Reuben Henry Tucker III
|Reuben Henry Tucker III|
Reuben Henry Tucker III, pictured here as a colonel.
January 29, 1911|
|Died||January 6, 1970
Charleston, South Carolina
|Service/branch||United States Army|
|Years of service||1935-1963|
|Commands held||504th Parachute Infantry Regiment (United States) 504th Parachute Infantry Regiment|
|Battles/wars||World War II|
|Awards||Distinguished Service Cross (2)
Army Distinguished Service Medal
Legion of Merit (2)
Combat Infantryman Badge
Presidential Unit Citation
Military William Order
|Other work||Commandant of Cadets, The Citadel|
Major General Reuben Henry Tucker III (b. Ansonia, Connecticut, on January 29, 1911 - d. Charleston, South Carolina on 6 January 1970) was a senior officer of the United States Army. He served with great distinction during World War II, where he commanded the 504th Parachute Infantry Regiment, part of the excellent 82nd Airborne Division, and was awarded two Distinguished Service Crosses. He was also one of the youngest regimental commanders of the war.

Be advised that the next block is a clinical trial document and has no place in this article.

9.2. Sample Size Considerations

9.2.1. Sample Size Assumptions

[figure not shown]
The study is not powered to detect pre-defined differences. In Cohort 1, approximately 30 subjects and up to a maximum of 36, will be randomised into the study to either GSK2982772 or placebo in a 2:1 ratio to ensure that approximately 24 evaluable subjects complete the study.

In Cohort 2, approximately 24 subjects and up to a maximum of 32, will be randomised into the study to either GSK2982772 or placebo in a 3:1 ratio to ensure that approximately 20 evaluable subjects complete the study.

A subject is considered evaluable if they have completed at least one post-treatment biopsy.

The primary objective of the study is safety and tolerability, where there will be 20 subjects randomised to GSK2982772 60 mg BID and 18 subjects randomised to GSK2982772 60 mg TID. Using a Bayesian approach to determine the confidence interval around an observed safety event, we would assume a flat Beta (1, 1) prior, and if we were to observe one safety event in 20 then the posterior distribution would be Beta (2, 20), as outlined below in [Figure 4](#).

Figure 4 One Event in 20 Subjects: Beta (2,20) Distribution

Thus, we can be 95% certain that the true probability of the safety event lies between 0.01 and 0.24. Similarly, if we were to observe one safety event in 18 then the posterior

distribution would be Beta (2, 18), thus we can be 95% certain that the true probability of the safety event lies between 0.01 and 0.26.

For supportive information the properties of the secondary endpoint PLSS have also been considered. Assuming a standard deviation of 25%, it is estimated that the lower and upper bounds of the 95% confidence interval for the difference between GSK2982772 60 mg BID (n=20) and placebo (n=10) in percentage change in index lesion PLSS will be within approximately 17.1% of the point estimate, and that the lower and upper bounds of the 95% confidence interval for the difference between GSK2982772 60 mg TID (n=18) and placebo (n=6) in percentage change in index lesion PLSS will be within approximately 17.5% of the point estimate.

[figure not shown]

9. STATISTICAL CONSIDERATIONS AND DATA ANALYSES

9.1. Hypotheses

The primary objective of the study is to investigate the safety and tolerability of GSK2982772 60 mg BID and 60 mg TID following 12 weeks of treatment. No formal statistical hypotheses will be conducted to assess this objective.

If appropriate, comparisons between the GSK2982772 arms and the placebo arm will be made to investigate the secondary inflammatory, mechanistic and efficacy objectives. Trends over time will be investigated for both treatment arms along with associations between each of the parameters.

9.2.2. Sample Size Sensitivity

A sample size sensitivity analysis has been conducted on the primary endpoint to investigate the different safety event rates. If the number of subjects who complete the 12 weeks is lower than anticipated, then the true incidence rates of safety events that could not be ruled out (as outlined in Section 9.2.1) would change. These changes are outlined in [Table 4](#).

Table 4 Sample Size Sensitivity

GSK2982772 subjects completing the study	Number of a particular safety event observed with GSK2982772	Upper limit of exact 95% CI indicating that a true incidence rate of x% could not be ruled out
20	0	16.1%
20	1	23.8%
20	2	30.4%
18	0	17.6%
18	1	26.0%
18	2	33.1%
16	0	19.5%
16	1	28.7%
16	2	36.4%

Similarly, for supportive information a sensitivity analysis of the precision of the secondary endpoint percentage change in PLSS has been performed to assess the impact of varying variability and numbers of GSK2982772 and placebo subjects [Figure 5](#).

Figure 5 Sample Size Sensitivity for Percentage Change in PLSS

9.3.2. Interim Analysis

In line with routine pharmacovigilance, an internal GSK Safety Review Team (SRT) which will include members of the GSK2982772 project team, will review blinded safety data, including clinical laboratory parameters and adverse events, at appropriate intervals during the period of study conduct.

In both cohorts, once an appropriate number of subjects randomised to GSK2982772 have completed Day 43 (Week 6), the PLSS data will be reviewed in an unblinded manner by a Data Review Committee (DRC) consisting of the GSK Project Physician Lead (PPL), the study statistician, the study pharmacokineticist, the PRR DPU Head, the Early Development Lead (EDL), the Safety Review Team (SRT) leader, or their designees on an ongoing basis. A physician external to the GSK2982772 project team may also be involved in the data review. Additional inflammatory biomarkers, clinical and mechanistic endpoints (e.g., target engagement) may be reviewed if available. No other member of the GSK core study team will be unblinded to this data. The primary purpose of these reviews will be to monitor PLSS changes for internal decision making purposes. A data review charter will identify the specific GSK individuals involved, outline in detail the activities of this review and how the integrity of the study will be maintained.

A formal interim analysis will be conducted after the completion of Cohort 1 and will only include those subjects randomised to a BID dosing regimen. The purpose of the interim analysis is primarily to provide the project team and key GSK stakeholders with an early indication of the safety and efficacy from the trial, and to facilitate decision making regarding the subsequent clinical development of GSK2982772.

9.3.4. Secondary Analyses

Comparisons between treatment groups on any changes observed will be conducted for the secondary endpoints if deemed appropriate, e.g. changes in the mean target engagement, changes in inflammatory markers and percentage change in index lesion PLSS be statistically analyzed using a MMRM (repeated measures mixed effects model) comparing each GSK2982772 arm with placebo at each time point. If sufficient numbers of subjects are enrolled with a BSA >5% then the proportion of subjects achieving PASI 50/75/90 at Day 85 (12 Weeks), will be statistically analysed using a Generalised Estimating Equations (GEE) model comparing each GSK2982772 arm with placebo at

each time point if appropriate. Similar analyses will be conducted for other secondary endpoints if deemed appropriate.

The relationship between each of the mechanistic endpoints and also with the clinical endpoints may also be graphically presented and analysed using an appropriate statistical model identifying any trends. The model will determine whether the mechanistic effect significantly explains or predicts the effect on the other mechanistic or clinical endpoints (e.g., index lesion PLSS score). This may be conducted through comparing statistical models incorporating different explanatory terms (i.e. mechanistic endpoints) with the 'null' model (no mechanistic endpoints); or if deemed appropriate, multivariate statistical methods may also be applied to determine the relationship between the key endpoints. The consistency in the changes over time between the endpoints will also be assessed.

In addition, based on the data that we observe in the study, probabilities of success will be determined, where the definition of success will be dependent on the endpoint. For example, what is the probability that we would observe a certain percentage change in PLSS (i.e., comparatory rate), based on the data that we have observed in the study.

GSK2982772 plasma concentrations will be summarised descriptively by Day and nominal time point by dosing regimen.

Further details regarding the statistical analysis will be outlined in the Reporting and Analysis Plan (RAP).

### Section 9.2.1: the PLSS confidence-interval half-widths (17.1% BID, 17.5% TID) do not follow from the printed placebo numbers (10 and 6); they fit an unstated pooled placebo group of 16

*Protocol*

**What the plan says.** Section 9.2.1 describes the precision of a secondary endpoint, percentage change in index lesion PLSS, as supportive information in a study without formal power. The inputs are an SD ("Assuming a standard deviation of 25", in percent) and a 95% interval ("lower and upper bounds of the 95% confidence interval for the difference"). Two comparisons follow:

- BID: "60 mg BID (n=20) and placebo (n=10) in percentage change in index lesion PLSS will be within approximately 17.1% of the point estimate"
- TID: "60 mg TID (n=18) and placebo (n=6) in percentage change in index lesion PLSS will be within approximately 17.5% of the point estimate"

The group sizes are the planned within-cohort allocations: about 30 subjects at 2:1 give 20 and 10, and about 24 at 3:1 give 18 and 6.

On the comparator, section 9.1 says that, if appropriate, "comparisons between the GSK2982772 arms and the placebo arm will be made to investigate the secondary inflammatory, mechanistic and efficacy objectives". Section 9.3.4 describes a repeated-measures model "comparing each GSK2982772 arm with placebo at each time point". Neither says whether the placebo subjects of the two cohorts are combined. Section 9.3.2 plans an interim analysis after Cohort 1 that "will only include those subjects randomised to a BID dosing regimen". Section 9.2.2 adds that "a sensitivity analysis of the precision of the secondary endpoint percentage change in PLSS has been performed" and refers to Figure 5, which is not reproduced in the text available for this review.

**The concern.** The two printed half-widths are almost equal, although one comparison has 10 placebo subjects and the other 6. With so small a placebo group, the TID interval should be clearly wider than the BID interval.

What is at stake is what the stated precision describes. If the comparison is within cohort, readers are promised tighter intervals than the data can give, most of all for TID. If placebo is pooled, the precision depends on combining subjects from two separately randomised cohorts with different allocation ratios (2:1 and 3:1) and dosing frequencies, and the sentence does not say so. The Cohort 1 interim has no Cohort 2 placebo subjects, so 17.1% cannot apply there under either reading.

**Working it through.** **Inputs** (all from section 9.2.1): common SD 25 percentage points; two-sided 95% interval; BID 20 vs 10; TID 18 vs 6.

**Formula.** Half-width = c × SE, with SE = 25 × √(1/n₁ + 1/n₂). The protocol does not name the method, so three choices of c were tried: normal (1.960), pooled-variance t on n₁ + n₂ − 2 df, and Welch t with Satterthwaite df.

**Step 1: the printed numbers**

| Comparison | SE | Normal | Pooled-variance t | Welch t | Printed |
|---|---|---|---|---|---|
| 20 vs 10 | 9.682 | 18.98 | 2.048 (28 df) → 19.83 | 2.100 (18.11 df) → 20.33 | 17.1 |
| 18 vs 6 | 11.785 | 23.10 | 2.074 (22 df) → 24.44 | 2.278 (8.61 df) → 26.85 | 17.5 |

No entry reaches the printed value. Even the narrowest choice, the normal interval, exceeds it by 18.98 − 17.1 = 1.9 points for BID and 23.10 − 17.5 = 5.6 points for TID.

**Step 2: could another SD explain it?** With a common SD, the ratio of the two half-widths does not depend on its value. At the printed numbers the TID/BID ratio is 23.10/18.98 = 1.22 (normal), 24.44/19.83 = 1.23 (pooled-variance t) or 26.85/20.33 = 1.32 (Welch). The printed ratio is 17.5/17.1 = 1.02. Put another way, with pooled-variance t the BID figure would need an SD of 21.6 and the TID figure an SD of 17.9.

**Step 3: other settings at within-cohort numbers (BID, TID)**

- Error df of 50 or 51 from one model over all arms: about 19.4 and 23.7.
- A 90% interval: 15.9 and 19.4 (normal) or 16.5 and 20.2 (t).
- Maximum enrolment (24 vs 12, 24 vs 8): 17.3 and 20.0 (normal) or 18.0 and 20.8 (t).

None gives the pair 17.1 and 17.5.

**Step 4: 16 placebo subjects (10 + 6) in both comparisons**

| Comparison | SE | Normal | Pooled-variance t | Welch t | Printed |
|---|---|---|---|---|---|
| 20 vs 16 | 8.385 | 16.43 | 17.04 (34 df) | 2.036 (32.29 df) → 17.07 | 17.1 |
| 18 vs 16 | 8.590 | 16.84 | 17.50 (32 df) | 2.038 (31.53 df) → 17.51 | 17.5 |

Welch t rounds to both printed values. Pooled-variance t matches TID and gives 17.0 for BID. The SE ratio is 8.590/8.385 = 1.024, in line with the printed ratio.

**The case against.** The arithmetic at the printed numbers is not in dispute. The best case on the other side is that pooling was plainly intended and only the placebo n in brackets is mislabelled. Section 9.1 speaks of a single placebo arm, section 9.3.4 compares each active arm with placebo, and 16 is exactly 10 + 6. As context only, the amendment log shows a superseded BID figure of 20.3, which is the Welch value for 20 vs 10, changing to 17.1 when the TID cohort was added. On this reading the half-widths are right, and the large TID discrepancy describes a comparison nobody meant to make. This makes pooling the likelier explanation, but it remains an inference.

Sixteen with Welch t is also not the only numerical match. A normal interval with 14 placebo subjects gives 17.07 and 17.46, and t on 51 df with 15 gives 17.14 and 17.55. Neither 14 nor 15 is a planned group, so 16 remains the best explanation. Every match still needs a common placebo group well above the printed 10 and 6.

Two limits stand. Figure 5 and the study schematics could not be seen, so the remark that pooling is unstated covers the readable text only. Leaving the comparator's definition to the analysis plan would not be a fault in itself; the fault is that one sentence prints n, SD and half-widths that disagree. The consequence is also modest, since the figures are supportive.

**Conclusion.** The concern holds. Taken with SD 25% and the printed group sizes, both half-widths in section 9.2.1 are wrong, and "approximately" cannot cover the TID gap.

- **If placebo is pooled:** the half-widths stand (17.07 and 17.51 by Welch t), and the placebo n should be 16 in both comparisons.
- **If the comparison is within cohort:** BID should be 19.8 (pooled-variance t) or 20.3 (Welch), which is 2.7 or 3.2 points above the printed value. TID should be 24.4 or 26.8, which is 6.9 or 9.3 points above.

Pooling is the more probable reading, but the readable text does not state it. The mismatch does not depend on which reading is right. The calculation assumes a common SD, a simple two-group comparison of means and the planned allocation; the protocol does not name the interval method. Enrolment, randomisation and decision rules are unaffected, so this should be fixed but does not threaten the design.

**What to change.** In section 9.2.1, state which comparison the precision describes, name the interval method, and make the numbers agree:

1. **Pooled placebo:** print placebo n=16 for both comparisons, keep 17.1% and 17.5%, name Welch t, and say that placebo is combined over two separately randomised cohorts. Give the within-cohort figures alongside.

Tucker was active in sports and Boy Scouts in his youth, proving his bravery and resourcefulness at 13, pulling his drowning younger brother and a friend from a freezing mill pond. For this, he received a local award for heroism from the Scouts. While the boys in his high school social fraternity would nickname him "Duke" for his good looks and fastidious dress, and his family would call him "Tommy", he would be known by many as simply "Rube".